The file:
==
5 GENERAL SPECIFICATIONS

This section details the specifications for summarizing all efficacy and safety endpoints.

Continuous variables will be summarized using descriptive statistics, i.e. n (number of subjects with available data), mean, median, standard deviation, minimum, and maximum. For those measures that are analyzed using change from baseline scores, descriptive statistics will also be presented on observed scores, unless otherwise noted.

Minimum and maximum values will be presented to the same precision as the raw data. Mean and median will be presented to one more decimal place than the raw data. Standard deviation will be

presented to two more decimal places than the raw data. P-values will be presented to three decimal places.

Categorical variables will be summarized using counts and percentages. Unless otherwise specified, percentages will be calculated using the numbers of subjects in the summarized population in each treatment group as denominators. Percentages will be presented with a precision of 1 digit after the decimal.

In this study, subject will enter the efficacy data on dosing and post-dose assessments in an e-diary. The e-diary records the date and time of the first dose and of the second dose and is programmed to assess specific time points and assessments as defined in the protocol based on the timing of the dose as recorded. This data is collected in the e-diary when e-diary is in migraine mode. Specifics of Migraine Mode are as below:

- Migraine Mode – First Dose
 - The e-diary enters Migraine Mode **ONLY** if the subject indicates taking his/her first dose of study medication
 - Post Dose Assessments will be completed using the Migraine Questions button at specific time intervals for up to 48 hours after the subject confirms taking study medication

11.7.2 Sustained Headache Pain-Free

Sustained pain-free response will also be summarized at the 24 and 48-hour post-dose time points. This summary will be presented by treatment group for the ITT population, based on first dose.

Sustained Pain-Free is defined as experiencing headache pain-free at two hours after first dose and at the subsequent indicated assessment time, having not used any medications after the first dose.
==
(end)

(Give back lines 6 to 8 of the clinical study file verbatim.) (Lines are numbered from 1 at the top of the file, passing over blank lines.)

Categorical variables will be summarized using counts and percentages. Unless otherwise specified, percentages will be calculated using the numbers of subjects in the summarized population in each treatment group as denominators. Percentages will be presented with a precision of 1 digit after the decimal.

In this study, subject will enter the efficacy data on dosing and post-dose assessments in an e-diary. The e-diary records the date and time of the first dose and of the second dose and is programmed to assess specific time points and assessments as defined in the protocol based on the timing of the dose as recorded. This data is collected in the e-diary when e-diary is in migraine mode. Specifics of Migraine Mode are as below:

- Migraine Mode – First Dose